What the Clintons have done by turning their political careers into a vast moneymaking enterprise, it's not a value-neutral activity. The money isn't just about buying influence. The money also physically moves people, from one side of an imaginary line to another.

You will never catch Bernie Sanders standing in a room as a paid guest of a bank under investigation for ripping billions off pensioners and investors, addressing the audience in the first-person plural. He doesn't spend enough time with that kind of crowd to be so colloquial.

The Clintons meanwhile have by now taken so much money that when they stand in a room full of millionaires and billionaires, they can use the word "we" and not have it sound odd. The money has irrevocably moved them to that side of the ropeline. On that side of the line, public anger isn't legitimate, but something to be managed and waited out, just as Lloyd suggests.

When people like Blankfein tell us they don't take criticism personally, what they're saying is that it's too brainless and irrational to be taken any other way. He means to be insulting. And we should all take it that way.

e-max.it: your social media marketing partner
 

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+214 # Phillybuster 2016-02-06 12:01
As long as psychopaths like Blankfein, Dimon and the Clintons reign, we can expect no change, except pocket change.
 
 
# Guest 2016-02-06 14:44
This comment has been deleted by Administrator
 
 
+194 # jsluka 2016-02-06 14:54
This is the most foolish comment I've seen in a long time. There is nothing at all "progressive" about Hillary Clinton. A vote for Hillary is a vote for the status quo. NRESQ needs to learn how to pay attention to reality.
 
 
-145 # jazzman633 2016-02-06 16:12
I despise "progressives" who try to run my life for me and spend my money to do it. J
 
 
+109 # Jim Rocket 2016-02-06 17:20
So you're okay with the big bailouts where conservatives took your money and handed it to their criminal friends? It seems that Hillary is.
 
 
+5 # CL38 2016-02-08 17:07
You're talking about 'small government' misogynist, racist, authoritarian republicans. Not progressives.
 
 
+10 # SusanT136 2016-02-08 18:42
Quoting jazzman633:
I despise "progressives" who try to run my life for me and spend my money to do it. J


No one is trying to run your life. Who cares what you do? (and I mean that in the nicest way possible...)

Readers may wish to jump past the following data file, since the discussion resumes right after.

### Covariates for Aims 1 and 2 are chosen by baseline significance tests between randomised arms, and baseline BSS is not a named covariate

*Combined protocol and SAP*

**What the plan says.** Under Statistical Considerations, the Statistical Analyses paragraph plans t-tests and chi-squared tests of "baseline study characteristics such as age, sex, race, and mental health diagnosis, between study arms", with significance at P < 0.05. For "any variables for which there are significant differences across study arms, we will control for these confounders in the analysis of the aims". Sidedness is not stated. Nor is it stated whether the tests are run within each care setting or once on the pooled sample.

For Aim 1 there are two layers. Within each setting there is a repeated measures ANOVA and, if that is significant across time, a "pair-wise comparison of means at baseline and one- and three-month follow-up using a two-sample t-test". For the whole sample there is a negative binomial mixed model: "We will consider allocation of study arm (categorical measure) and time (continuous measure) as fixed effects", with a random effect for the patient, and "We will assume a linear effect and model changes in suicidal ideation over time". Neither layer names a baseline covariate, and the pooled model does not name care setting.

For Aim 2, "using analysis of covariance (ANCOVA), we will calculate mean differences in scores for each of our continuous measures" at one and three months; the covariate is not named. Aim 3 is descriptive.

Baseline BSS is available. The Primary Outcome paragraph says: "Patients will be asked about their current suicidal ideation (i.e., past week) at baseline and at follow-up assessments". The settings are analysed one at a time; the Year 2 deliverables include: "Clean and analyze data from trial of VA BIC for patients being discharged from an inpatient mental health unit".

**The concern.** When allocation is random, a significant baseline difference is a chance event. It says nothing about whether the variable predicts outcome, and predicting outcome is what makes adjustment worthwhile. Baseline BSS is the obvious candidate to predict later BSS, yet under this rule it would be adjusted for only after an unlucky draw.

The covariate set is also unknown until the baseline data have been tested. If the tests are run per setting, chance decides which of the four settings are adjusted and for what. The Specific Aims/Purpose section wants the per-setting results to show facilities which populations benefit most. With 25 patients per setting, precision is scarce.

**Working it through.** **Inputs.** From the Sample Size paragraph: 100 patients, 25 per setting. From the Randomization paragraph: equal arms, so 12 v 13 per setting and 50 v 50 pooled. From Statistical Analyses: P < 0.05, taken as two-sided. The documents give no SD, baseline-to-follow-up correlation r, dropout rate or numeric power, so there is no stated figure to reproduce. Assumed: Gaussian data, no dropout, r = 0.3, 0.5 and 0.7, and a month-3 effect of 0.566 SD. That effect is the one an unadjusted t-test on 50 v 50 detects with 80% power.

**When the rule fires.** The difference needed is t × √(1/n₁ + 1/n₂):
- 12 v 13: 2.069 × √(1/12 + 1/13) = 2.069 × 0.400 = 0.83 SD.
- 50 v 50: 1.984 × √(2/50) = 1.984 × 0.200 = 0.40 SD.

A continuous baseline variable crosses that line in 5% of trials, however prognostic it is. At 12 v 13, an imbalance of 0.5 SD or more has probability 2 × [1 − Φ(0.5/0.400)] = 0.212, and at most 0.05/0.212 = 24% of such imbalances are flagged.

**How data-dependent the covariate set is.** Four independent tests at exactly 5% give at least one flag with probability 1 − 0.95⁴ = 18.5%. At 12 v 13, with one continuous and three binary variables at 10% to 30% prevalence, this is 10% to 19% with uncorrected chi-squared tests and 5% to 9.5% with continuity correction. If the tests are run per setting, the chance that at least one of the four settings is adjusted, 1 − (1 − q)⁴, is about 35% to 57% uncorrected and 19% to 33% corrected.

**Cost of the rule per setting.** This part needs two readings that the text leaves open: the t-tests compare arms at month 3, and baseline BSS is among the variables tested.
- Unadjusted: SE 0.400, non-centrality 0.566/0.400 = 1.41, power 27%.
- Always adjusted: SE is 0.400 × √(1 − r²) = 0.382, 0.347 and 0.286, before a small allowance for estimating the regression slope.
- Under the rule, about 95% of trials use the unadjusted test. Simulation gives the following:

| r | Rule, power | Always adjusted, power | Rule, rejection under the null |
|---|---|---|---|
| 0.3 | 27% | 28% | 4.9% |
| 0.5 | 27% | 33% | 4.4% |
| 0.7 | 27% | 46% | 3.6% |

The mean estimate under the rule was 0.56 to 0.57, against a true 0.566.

How are you with Big Banks spending your money to bail themselves out and make huge profits? Don't forget about the Golden Parachutes for the executives, that is, those who actually left and didn't just stick around for their expected multi-million $ yearly bonus, year after year? Or are you one of the very very few who profited from these schemes, therefore you have no sympathy for those who paid the bill and then some?
 
 
+4 # fletch1165 2016-02-10 04:11
So you must hate Hillary almost as much as the Rethuglicans. Bernie is no fake progressive like they are, serving foreign powers and creating stifling taxpayer burden through illegal wars AGAINST American interest. He's a social democrat. He stands for people, not fascists.
 
 
# Guest 2016-02-06 19:34
This comment has been deleted by Administrator
 
 
+49 # Phillybuster 2016-02-07 12:16
Please keep your patronizing to yourself. This "Bernie-Baby" is 68-years-old, campaigned door-to-door for "Clean Gene" McCarthy in 1968, held my nose and voted for Humphrey in 1968 because Nixon was unthinkable. Since then voted for McGovern, Carter x 2, Mondale, Dukakis, Clinton x 2, Nader (in Texas, GWB was a shoe-in), Kerry and Obama x 2. Not exactly a baby in political matters and I know many other Bernie supporters are not either.

So how long have you been observing the political scene?
 
 
+6 # Anarchist 23 2016-02-08 12:31
Wow...we must be twins!
 
 
+26 # Texas Aggie 2016-02-07 19:35
I'm trying very hard to think of a progressive cause that she's actually gone to the mat for. I've drawn a complete blank, Even her attempt at health insurance was only half hearted. Can you maybe give us some examples?
 
 
+12 # Anarchist 23 2016-02-08 12:29